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What does spiritual maturity look like? Here’s a clue: Spiritually mature people don’t credit their success to themselves or to their work ethic, and their lives don’t revolve around the pursuit of wealth.
Dave’s new book, The Legacy Journey, answers that question, as well as others on issues of family legacy, generosity, and how God wants you to use His blessings for His glory.
So, how do spiritually mature people view wealth? Here’s Dave’s answer, in an excerpt from The Legacy Journey.
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Much of the toxic teaching about wealth is the result of spiritual immaturity. Some people are hit with the “money is evil” message so hard that they honestly feel guilty if they start to win. That’s a trap! If money were evil, then why would God’s Word contain so many examples of incredible, faithful men and women who have massive wealth and yet whose devotion to God is never questioned? Abraham, Isaac, Jacob, Joseph, Job, David, Solomon, Joseph of Arimathea, and Lydia are just a few examples of biblical heroes who honored God with the wealth He gave them.
The fifth and sixth chapters of Ecclesiastes contain some of the hardest, most sobering teachings about wealth in all of Scripture. Those passages make it clear that wealth is a responsibility, and it’s easy for that responsibility to lead some people off a spiritual (and financial) cliff. Like I said, money is dangerous, and if you see yourself as the owner instead of the manager, wealth will lead you into trouble every time. However, if you keep your perspective straight—if you are always aware of the fact that you’re just a steward of what God owns—then you have every right to enjoy the blessings and benefits of that gift.
Now, because I told you to always keep the broader biblical context in mind, let’s look at Ecclesiastes for a minute. Tradition says that it was written by King Solomon in his old age. What do we know about Solomon? I can think of two things right off the bat. First, God blessed him with wisdom beyond what had ever been known before. Second, Solomon was probably the wealthiest person in history up to that point. So, God gave him wisdom, and God gave him wealth. Wisdom and wealth. That’s a pretty powerful combination. Of course, Solomon made mistakes. His wisdom and obedience to God were imperfect at times—after all, he was human. By the time he wrote Ecclesiastes, he had been through major ups and downs in his spiritual, personal, emotional, and financial life. He had seen it all, and at this point, he’s ready to talk about it. So what does he say?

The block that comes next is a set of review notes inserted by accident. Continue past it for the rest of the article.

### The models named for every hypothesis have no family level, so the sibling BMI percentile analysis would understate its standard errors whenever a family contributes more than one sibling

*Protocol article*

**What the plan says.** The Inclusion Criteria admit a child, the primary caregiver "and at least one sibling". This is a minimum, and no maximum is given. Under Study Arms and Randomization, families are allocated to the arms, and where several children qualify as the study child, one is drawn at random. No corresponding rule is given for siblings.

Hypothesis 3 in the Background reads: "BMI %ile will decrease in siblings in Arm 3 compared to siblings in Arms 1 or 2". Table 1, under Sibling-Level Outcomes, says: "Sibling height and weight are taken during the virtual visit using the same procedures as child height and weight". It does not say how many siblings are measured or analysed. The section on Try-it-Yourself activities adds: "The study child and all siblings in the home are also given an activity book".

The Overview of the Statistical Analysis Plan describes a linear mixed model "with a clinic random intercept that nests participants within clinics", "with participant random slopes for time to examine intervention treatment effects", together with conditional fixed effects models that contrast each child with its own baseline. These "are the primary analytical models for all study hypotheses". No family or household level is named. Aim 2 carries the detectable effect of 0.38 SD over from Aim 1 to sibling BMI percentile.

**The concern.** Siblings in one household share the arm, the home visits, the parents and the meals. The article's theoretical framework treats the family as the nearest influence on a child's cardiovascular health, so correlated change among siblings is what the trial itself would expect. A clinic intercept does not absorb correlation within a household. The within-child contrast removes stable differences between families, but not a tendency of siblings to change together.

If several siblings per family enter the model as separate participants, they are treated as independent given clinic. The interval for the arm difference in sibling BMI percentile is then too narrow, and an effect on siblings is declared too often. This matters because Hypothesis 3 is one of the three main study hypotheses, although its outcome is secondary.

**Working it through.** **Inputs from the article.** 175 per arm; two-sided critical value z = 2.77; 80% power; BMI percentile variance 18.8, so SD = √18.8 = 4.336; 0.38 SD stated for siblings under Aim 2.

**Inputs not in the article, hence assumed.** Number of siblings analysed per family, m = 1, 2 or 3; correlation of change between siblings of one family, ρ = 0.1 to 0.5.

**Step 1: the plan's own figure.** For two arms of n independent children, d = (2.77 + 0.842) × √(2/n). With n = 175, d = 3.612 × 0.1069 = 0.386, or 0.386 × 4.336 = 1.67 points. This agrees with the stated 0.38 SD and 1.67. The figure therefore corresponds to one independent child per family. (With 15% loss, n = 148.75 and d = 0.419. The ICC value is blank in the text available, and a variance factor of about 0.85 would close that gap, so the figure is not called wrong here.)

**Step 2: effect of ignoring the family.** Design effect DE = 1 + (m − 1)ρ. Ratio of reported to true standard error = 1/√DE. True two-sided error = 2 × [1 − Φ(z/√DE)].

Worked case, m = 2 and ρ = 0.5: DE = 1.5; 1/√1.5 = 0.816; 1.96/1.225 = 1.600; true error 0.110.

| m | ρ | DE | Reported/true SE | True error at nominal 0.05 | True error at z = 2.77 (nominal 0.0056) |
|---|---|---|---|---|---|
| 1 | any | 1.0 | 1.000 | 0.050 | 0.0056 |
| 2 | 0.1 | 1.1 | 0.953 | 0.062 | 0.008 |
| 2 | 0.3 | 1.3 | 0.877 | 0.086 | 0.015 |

He spends most of chapter 5 warning us about the dangers of wealth and greed, which some use to support the “wealth is evil” belief. But, at the end of a rant against the misuse of wealth, Solomon pulls back and makes this observation:
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Here is what I have seen: It is good and fitting for one to eat and drink, and to enjoy the good of all his labor in which he toils under the sun all the days of his life which God gives him; for it is his heritage. As for every man to whom God has given riches and wealth, and given him power to eat of it, to receive his heritage and rejoice in his labor—this is the gift of God. (Ecclesiastes 5:18–19)
These two verses blow my mind! What is the focus of this message? It isn’t me; it’s not saying, “Look what I’ve done! I’m so awesome!” It isn’t work; it’s not saying, “My job is my provider.” It isn’t wealth; it’s not saying, “Money is the goal, so go get you some.” It isn’t even the enjoyment of wealth or the different ways you can bless others with it. There is one and only one focus of these two verses: God.
This passage makes it perfectly clear. God is the One who gives us “all the days of [our] life.” God gives us work. He gives us the energy and power to do the work. He gives us the “riches and wealth” that come from our work. And—don’t miss this—He gives us the “power to eat of it” and “rejoice in [our] labor.” It’s all from God! The days, the work, the power to work, the reward from work, and even the enjoyment of the reward—the whole thing is His from start to finish! This is His gift to us, and it’s not our option to enjoy it. Scripture says that it is our “heritage” to “enjoy the good of all [our] labor”!
God gives us these blessings to faithfully manage, and that means we should always be wise stewards. It means we should always be giving. It means we should always be taking care of our families. And yes, it means that we should actually enjoy the unbelievable blessings He has put in our hands! Spiritually mature people with a right view of God’s ownership can do all of that. We don’t have to be scared of the wealth or ashamed of the fact that wealth enables us to do some fun things. That’s what my friend Dan Scott meant when he said, “Adults are called to manage dangerous things well for the glory of God.” We’re adults, and we’re managing these things for God. According to Solomon, the wisest man who ever lived, part of managing our God-given wealth is honoring God with our enjoyment of that blessing.
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